I have been a graphics programmer for quite some time now (OpenGL and DirectX) but I have not quite understood some of the most intricate details of rendering or their implementation in hardware/drivers.
1) My first question to whoever knows how a driver works or should work is draw call consistency. And that is something I realize it exists, I'm just curious if the official specs talk about it or not cause I haven't read anything of the sort anywhere. So what do I mean ? Well, let's take a drawcall, I send vertices, gets to pixels, but let's say I have 1000 streams in hardware and the last 50 pixels get processed. That obviously means 50 parallel threads with 950 idling cause there's no more pixels right ? Does that mean that the GPU waits until all execution commands from a draw call finish before beginning a new draw call ? Or can it start a new drawcall and process new vertices, even pixels, before the last one is entirely finished ? Cause heck, those 950 streams could do even 2 small drawcalls before the last one is finished if the pixel shader of the previous one is complex enough (theoretically). If it waits however it could explain why sending more data (with newer hardware) is faster than sending a dozen smaller batches.
2) My second question is actually a bit prior to this, do pixel shaders get invoked only after all vertices are processed ? Let's say we have again 1000 streams and 48 vertices down the pipe, 952 streams idling. Can the 952 streams process pixels from the previous vertices or do they all wait for all vertices to get processed. The pipeline describes that all stages are in order but I haven't seen it say that pixels should not be processed right after rasterization is complete.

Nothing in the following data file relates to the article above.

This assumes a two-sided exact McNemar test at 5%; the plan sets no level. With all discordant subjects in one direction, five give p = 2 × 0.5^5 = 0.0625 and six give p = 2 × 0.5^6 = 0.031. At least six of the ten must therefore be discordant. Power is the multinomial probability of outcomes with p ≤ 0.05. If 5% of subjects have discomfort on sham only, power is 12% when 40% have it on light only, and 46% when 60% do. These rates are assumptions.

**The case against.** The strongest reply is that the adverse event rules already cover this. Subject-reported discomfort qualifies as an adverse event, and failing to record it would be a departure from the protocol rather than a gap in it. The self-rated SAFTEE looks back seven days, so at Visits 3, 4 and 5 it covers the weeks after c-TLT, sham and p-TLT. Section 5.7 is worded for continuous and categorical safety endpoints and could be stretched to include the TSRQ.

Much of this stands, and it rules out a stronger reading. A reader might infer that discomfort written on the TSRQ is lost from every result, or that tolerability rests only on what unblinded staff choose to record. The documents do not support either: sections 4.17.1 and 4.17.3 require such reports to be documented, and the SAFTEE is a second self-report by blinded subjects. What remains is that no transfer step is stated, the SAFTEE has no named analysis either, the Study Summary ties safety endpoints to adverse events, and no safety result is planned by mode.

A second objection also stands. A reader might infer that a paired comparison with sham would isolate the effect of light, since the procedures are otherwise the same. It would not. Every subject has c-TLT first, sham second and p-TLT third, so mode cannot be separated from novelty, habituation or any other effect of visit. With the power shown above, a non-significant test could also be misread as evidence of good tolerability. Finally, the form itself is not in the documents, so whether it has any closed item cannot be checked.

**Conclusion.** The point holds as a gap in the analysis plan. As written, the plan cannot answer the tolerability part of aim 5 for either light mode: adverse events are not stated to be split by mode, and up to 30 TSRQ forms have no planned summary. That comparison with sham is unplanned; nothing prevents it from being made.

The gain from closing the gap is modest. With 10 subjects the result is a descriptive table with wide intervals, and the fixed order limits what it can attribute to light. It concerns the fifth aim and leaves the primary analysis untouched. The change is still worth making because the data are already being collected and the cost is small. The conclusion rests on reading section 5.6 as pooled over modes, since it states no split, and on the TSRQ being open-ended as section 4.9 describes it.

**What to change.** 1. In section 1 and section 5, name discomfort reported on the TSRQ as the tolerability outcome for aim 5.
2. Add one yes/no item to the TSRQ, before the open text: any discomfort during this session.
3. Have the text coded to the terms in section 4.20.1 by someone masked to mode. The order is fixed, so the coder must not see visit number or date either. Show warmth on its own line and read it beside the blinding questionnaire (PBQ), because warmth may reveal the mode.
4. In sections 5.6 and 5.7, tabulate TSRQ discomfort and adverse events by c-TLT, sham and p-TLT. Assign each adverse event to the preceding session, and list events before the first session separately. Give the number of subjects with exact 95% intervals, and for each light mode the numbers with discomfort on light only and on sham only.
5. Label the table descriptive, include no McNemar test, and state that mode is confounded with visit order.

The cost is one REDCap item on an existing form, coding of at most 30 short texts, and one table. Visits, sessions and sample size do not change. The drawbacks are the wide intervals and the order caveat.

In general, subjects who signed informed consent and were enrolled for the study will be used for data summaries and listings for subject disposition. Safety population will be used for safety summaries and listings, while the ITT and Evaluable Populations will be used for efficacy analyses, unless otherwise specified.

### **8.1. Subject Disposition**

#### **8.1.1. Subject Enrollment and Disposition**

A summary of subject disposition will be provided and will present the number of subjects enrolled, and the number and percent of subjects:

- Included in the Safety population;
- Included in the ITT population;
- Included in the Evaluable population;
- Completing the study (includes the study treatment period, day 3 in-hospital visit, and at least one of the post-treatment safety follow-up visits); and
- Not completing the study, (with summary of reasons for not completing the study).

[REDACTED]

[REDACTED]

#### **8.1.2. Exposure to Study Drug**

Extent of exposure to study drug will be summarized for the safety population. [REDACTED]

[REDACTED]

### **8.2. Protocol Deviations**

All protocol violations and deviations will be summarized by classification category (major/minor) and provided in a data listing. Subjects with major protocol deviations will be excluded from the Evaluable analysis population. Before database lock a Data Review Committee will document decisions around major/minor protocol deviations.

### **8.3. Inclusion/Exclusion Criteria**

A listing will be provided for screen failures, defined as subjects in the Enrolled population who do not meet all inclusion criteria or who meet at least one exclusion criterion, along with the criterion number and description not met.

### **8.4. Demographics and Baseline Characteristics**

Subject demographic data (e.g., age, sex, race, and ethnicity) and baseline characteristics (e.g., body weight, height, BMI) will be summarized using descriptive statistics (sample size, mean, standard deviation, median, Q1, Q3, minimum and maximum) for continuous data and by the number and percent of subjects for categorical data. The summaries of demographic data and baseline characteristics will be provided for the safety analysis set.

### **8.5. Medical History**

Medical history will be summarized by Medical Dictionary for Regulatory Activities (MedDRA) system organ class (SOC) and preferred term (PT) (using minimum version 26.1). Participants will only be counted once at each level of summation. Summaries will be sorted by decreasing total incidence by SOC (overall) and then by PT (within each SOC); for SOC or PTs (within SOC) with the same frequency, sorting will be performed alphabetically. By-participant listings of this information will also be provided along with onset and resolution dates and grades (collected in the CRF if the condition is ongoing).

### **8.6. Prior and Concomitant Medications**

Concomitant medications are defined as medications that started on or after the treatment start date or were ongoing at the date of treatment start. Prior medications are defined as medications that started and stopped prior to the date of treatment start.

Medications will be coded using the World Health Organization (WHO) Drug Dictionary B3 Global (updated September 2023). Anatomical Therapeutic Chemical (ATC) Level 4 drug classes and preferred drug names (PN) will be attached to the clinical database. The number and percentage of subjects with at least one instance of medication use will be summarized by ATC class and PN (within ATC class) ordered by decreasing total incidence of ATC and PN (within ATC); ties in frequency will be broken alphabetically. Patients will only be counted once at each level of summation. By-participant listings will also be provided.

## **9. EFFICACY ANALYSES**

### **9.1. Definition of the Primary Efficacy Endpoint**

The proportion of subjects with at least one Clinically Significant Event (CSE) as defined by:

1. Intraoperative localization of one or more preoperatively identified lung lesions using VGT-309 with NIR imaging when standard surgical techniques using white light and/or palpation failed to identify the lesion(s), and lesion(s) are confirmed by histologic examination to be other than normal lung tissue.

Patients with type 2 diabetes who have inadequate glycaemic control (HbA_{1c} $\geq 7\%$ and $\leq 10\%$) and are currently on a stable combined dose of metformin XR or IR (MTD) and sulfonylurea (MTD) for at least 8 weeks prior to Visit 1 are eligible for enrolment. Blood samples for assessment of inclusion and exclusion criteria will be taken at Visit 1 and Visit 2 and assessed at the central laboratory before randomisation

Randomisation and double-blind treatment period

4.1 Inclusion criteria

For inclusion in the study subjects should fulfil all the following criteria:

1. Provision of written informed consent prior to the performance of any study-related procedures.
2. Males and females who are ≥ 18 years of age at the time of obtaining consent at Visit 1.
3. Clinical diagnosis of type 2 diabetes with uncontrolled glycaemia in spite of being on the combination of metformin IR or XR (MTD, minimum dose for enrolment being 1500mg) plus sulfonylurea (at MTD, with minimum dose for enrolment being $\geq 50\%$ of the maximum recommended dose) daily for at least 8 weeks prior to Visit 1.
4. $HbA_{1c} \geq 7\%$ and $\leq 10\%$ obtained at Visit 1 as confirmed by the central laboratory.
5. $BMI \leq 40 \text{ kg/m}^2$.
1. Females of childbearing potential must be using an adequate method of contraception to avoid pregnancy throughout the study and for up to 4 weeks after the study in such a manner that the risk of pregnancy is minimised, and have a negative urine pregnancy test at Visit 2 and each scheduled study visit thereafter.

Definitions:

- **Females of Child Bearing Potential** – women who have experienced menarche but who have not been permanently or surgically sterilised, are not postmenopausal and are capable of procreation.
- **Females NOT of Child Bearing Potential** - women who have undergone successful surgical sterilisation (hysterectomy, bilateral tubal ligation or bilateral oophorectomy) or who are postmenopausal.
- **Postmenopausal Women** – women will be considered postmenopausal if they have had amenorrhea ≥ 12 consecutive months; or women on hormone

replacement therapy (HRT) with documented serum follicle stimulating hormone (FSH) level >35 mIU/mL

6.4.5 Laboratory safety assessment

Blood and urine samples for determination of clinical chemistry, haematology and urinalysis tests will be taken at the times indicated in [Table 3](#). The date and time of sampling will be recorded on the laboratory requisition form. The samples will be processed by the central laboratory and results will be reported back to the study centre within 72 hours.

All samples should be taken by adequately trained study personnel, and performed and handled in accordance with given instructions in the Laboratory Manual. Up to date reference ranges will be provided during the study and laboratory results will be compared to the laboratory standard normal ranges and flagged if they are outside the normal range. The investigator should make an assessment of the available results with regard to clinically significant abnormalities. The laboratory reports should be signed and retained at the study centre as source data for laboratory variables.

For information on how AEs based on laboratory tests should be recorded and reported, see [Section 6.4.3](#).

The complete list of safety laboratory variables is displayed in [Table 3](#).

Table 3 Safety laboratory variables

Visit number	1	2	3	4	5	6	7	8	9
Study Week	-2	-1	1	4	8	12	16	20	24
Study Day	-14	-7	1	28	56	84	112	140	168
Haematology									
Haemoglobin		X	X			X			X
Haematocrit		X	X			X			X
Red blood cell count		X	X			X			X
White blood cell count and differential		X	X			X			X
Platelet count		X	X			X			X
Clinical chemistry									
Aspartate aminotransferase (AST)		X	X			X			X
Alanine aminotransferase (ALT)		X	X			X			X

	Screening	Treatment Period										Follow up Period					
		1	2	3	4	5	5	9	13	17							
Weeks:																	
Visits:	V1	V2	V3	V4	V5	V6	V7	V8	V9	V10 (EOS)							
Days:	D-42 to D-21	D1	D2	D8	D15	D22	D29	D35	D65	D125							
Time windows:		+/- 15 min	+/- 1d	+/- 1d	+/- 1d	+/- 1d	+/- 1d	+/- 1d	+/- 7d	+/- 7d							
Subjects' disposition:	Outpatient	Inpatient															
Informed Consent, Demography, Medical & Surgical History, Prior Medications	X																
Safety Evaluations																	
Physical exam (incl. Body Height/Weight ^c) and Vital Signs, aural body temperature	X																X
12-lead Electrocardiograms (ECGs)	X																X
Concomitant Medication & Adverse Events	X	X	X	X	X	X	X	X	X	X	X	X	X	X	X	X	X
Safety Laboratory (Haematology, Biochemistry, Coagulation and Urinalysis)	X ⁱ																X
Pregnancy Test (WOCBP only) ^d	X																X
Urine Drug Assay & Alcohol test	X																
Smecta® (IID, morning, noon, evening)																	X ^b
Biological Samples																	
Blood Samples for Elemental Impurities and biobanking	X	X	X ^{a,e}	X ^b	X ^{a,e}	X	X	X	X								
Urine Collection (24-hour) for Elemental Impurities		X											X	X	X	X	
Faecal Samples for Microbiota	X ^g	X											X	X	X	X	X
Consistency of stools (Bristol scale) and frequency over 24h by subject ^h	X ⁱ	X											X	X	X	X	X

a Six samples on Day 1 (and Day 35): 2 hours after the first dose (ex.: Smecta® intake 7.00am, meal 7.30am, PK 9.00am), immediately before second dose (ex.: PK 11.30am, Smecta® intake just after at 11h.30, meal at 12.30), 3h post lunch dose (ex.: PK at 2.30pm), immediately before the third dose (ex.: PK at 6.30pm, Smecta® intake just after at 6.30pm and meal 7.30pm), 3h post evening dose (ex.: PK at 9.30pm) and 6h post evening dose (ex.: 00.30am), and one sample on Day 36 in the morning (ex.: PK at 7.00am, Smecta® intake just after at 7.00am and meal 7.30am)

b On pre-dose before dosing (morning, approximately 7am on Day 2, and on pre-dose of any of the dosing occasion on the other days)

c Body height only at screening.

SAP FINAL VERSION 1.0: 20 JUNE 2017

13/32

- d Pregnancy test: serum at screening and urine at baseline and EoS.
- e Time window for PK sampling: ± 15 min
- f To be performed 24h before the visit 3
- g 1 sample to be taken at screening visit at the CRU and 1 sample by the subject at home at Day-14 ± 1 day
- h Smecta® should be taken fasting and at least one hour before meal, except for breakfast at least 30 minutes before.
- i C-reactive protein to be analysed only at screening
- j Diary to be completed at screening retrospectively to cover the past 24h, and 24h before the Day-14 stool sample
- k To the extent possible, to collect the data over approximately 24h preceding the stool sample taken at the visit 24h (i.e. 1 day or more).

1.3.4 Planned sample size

3) The case for new hardware architectures : If we already have unified architectures that can do any type of computation in parallel, does current gen hardware (HD7XXX and GTX 7XX) still has fixed hardware dedicated to say rasterization ? or AlphaTesting or logical operations on a framebuffer ? For example when we had DirectX10 level hardware and everyone was saying they have unified architectures, I would've assumed that going to DirectX11/GL4 features would not imply needing new hardware. Why ? Well, you could implement tesselation as a shader stage just like the other 3 stages, in effect it doesn't actually require new processor operations. I know DX11 also introduced bit shifting and some other things but I don't see how tesselation needed new hardware in a unified architecture.
4) Do drivers work in server/client mode or just user/kernel/device mode ? I think the second option is true, but I can't be 100% sure. I initially thought it's the first one due to GL specs talking about "client" and "server", so what I thought was like that right after my GPU boots, there's like an operating system, technically a second computer in it with one program, the driver, and when I send commands to the GPU it would just be like PC networking sendings messages in a socket and getting them out at the other end, doing the processing and sending me back the results. I couldn't have imagined true parallelism to happen any other way. Until I read some driver code from mesa and saw that there's actually a ton of CPU code in the driver that doesn't look like it's dealing with sockets, and then some DirectX driver API where they even standardized GPU command buffers.
What I really wanted with 4) a few years back was to know when or if a GPU command was finished. I now realize there's synchronization APIs in DirectX10+/GL3+ that deal with that